By Ted Haffner, Openlands Climate Fellow
On January 15, Aldermen Matt Martin (47) and George Cardenas (12) along with 44 other Aldermen introduced a Resolution calling for the City of Chicago to declare a Climate Emergency. This resolution was a positive step, offering the most comprehensive proposal to initiate an emergency mobilization effort against climate change and its impacts. The resolution also goes the furthest in addressing environmental justice, saying that there must be “widespread conservation and restoration of ecosystems,” and that “justice requires that frontline and marginalized communities, which have historically borne the brunt of the extractive fossil-fuel economy, participate actively in the planning and implementation of this mobilization effort and that they benefit first from the transition to a climate-safe economy.”
It is now vital that we follow this step with action. The Mayor and City Council have numerous proposals before them that offer excellent opportunities to create real impact towards climate resilience. Here are just a few proposals that would bring the city a step closer to a climate-safe economy:
- Create an Urban Forestry Advisory Board to assist the Bureau of Forestry and more adequately care for public trees and the climate benefits they provide. A study released just last week found that the historical practice of redlining has created neighborhoods with lower tree canopy cover than those wealthier non-redlined neighborhoods. A healthy urban forest is one of the most cost-effective measures to mitigate climate impacts, providing flood prevention through rainwater interception, lower temperatures via shade, improved air quality, and mental health benefits. An oversight board such as this that recommends meaningful policies is needed now more than ever.
- Introduce legislation that promotes urban farming at a community scale. According to the resolution, regenerative agriculture is of a high priority. But Chicago is currently considering legislation that disincentivizes and restricts meaningful urban agriculture practices and businesses. It is vital for the City to support policies that might promote urban farming at a community scale, especially when that urban agriculture provides a necessary source of healthy food options for many in some of the biggest food deserts in our city.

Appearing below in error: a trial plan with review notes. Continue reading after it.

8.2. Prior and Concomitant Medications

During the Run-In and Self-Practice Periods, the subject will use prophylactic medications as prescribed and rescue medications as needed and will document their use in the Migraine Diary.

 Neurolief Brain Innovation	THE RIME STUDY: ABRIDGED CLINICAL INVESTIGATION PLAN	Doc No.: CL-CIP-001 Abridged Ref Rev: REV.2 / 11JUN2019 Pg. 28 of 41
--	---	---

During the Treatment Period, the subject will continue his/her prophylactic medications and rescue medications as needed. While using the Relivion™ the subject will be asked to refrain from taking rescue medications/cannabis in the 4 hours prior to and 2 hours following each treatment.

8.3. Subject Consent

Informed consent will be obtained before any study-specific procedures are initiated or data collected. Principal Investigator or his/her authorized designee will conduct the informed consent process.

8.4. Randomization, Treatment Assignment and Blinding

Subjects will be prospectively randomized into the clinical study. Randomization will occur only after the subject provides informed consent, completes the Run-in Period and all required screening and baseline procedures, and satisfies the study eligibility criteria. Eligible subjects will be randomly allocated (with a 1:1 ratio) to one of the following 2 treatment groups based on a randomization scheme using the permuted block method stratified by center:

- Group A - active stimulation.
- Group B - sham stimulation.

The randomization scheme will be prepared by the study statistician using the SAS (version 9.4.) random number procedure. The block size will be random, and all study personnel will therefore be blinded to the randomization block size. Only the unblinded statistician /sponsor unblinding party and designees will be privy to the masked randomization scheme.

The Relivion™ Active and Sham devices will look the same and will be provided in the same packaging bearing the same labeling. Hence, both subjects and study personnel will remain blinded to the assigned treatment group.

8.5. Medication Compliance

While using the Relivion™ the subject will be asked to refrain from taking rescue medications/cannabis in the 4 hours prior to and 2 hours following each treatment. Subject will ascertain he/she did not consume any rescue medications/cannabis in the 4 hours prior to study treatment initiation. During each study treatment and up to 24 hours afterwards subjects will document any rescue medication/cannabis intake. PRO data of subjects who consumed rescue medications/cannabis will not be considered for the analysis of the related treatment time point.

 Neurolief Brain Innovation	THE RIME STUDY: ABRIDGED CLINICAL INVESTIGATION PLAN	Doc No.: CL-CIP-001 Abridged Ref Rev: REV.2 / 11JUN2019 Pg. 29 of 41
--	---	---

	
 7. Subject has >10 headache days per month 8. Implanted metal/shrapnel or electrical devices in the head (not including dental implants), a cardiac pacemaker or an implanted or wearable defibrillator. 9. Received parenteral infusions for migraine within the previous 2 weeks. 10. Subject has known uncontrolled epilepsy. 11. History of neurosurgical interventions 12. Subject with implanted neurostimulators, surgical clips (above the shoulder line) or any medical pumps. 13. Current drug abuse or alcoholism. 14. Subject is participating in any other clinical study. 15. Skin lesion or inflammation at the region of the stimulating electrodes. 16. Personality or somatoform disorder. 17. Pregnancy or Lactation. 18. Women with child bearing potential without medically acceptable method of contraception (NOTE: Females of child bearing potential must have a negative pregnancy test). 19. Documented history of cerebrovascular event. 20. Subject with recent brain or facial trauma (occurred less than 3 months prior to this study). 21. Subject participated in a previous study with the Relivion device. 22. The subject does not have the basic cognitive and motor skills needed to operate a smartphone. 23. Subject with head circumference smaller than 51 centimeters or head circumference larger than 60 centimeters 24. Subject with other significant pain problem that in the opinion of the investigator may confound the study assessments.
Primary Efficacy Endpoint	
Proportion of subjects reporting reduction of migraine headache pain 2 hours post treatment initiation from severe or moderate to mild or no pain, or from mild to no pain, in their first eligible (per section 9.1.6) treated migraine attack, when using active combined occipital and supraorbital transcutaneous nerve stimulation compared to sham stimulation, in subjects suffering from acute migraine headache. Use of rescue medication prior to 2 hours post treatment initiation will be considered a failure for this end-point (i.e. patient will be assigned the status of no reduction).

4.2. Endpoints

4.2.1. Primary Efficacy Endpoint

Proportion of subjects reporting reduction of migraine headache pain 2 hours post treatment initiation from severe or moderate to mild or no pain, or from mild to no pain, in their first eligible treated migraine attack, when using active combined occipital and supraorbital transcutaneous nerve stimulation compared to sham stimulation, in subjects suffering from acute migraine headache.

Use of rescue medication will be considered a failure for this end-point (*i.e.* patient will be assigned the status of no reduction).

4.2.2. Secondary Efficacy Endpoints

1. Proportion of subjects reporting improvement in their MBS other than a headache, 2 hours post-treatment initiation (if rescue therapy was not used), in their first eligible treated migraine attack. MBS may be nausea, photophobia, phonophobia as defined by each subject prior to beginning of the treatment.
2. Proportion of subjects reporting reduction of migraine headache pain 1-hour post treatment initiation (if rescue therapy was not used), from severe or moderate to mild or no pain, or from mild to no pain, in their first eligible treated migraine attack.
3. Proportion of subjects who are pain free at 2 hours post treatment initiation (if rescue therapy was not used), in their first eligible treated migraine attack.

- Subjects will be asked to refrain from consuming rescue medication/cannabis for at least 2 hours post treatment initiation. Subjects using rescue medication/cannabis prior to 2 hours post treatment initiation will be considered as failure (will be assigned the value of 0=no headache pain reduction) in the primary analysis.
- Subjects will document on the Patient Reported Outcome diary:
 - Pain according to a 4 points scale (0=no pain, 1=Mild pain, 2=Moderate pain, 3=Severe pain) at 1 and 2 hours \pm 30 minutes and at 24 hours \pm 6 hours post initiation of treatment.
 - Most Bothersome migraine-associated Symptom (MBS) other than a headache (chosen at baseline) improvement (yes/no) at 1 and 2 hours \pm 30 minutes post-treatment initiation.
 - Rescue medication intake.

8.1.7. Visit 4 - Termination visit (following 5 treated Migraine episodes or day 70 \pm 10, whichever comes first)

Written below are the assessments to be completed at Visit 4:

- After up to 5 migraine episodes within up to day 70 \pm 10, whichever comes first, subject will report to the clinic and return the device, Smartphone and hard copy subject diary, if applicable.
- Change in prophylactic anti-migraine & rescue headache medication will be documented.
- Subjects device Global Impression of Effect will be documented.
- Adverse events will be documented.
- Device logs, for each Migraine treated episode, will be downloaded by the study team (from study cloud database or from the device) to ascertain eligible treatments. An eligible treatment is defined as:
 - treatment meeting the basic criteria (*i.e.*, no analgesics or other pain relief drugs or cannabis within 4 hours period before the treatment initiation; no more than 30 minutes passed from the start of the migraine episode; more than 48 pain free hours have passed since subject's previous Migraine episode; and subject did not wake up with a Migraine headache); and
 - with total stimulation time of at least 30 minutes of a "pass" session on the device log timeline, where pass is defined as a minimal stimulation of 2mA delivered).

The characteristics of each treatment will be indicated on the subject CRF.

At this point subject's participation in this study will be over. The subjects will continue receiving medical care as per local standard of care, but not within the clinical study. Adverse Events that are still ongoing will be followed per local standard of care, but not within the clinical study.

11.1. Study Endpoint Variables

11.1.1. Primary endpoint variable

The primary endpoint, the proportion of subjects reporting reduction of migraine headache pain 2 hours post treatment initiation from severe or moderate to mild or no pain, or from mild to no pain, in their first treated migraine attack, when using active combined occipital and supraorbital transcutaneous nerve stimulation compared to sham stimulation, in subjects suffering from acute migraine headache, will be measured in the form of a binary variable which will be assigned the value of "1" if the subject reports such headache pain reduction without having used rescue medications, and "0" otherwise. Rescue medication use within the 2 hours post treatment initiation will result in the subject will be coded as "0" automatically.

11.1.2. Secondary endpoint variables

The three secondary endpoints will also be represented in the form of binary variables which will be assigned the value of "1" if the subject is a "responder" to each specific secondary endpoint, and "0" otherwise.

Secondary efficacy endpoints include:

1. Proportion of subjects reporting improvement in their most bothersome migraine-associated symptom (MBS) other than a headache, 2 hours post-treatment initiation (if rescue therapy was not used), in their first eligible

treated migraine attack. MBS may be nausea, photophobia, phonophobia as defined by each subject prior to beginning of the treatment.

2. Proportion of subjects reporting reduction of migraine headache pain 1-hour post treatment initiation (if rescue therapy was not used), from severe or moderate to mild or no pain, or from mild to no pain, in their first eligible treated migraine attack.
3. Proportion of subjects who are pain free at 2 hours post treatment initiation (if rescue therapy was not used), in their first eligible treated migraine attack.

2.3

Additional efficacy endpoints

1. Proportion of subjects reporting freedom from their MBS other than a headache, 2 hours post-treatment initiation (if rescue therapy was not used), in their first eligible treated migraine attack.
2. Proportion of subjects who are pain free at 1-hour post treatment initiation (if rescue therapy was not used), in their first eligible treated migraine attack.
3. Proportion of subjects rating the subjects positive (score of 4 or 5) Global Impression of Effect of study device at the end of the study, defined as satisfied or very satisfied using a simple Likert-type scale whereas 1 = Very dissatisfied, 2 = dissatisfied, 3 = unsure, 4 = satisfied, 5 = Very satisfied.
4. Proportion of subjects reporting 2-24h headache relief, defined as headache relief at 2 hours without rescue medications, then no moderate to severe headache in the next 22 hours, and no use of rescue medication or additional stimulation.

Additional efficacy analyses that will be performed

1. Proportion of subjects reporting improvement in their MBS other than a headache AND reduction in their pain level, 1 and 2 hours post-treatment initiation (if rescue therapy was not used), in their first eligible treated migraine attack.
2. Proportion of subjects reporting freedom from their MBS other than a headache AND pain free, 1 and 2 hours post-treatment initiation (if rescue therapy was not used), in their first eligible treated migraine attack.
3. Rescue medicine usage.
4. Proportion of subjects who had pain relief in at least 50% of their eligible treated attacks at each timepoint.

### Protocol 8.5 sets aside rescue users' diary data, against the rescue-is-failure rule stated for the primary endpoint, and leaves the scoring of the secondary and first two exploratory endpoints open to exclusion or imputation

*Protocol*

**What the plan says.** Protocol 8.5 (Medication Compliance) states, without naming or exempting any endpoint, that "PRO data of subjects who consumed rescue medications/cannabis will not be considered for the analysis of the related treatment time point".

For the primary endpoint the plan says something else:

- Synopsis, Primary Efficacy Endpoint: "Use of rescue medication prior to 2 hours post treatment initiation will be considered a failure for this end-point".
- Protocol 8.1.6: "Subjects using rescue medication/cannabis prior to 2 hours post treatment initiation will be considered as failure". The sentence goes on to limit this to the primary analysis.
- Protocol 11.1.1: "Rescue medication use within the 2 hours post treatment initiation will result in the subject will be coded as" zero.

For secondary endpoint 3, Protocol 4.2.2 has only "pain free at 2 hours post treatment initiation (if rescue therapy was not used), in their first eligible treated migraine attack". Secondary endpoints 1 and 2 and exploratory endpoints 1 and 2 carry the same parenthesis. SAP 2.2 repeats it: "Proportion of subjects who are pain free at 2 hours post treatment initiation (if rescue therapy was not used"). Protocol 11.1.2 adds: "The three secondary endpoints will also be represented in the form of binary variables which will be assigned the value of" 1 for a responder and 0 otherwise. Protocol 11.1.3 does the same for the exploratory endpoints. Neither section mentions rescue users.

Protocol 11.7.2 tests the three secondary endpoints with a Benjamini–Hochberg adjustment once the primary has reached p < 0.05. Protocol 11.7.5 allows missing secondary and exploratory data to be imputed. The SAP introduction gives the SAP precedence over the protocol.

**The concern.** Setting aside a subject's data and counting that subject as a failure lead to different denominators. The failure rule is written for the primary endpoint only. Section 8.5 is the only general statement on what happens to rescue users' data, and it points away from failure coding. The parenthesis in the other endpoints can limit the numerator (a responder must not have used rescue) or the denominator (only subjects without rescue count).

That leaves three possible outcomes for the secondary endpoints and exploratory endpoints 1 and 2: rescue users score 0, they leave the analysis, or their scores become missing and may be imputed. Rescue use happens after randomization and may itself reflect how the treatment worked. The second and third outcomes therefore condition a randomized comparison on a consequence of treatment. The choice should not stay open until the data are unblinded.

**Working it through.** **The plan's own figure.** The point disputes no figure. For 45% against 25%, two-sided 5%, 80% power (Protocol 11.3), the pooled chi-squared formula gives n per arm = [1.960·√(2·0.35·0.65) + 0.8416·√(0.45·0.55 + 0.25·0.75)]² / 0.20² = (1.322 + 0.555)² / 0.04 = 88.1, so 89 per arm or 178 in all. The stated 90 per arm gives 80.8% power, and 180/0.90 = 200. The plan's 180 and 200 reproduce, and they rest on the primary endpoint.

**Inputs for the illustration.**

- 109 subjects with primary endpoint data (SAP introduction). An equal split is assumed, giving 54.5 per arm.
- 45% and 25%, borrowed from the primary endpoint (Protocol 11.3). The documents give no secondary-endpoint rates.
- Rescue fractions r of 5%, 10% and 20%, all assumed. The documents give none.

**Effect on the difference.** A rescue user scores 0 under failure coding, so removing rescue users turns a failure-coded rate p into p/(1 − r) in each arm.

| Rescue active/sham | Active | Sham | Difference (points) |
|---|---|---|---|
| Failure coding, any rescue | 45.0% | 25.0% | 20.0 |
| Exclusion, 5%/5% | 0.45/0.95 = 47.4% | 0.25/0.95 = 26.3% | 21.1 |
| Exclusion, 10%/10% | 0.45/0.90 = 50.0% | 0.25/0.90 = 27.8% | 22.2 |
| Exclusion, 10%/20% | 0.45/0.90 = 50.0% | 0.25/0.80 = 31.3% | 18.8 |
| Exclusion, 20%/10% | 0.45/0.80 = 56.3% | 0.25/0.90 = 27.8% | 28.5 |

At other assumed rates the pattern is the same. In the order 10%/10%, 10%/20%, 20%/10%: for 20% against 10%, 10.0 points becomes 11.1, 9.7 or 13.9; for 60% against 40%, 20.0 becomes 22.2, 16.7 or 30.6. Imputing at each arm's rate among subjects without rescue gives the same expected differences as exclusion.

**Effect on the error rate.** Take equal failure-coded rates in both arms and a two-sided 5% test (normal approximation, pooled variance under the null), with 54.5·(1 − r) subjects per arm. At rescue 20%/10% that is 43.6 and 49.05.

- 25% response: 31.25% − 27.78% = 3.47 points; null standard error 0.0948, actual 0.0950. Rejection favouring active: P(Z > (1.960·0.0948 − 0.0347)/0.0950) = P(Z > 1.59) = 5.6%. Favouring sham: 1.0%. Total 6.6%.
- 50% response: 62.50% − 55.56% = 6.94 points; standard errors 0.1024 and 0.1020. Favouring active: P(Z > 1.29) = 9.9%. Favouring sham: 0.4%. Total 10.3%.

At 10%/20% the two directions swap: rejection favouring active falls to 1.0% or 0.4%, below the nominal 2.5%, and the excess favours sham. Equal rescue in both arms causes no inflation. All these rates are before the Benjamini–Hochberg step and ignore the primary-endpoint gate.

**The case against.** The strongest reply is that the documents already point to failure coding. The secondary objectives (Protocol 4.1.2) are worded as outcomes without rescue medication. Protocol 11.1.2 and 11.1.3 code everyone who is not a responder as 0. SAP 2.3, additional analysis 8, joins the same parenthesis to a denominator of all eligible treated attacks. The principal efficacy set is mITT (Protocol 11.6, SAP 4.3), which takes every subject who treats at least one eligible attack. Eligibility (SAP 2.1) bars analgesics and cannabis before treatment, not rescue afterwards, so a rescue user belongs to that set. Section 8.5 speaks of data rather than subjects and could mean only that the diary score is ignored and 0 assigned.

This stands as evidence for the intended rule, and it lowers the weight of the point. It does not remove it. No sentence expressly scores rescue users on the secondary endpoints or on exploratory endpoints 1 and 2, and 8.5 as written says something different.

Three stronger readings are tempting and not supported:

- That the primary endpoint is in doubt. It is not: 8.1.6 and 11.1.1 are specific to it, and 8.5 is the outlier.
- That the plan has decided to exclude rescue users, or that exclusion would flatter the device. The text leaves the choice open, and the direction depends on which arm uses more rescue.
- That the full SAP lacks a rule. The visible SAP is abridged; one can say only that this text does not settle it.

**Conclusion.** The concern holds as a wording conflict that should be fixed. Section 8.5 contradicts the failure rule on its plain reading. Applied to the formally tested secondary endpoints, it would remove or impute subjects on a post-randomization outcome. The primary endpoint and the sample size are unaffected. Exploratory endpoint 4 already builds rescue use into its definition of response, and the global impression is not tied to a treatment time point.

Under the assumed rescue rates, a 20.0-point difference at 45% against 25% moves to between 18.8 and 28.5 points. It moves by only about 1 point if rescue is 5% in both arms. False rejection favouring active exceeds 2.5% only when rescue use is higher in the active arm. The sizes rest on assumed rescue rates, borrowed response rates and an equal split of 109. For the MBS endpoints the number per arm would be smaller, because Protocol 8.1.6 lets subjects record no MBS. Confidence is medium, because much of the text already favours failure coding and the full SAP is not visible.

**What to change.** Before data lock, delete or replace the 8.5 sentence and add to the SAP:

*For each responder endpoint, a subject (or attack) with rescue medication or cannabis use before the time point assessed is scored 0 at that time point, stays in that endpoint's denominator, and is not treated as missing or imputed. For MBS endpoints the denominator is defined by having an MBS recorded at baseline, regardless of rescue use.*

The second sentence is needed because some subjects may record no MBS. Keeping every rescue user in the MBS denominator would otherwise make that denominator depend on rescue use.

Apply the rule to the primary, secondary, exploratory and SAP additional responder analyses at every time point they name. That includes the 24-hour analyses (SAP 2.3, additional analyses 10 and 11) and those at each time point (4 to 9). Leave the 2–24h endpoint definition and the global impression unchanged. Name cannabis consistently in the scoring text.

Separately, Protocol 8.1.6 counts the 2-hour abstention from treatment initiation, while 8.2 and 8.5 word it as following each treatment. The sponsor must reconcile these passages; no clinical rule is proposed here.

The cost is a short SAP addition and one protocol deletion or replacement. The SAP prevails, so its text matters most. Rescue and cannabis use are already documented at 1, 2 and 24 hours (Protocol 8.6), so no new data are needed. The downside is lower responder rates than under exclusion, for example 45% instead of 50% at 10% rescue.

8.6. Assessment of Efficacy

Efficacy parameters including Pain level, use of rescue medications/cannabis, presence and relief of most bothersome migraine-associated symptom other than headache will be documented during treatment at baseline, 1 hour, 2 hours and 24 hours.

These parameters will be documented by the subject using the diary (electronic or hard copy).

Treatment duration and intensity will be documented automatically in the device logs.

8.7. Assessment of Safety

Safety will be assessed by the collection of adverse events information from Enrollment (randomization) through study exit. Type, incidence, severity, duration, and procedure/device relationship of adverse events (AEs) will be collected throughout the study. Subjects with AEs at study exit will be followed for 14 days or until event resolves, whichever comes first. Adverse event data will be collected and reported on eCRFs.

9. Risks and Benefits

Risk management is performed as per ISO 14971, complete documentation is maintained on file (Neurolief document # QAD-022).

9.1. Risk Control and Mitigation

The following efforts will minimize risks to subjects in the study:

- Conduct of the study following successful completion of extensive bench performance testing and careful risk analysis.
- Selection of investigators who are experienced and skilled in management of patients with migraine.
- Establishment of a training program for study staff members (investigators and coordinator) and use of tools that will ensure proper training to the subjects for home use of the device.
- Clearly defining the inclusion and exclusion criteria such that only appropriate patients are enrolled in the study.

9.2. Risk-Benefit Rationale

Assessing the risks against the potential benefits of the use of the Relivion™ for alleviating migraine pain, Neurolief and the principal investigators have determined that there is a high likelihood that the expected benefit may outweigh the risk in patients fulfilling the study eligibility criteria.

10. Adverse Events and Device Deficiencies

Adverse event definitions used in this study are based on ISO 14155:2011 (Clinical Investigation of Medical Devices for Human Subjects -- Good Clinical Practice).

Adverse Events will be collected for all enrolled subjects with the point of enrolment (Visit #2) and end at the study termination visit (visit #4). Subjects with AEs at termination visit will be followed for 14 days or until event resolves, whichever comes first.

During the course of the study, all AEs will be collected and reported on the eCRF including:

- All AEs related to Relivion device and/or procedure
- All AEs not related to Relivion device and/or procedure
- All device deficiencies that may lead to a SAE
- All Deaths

- Pass habitat-friendly ordinances that support our natural ecosystems. As the most dangerous city for migratory birds, passing the Bird Friendly Design Ordinance to create a friendlier place for birds of all types, whether migrating through or staying put, will create huge impact. And ensuring the dismissal of other proposals that seek to destroy migratory birds’ most valuable wildlife habitats, at places like Montrose Beach and South Shore Nature Sanctuary, are integral actions consistent with ending the “Sixth Mass Extinction,” as the resolution resolves to do.
- Allow conservation at homes throughout the city. Finally, planting and maintaining native plants and pollinator gardens can be a powerful way for residents to personally act on climate change and mitigate flooding in their neighborhoods. Native prairie capture as much or more carbon than trees do, and with their extensive root systems, soak up water during rain events. Introducing a Chicago Weeds Ordinance that removes rules that disproportionately penalized property owners who plant and maintain native plant and pollinator gardens is essential.
Recycling, Air Pollution, Environmental Inspections, Transportation, the list is endless, and can seem daunting, but with the outlined solutions above, Chicago can take much needed steps towards addressing how our region will be affected by climate change. And it will be affected – in a recent event, author Dan Egan spoke about how vulnerable Chicago is to the impacts of climate change.
The resolution is only the beginning of what we hope is a new day in Chicago for climate policy, we all need to work together to ensure this powerful resolution doesn’t amount to just words. Chicagoans need action and action needs advocates.
Please join us in advocating for these and other issues by talking to your local officials, and adding your voice to our advocacy efforts to ensure a green, more climate resilient region for us all.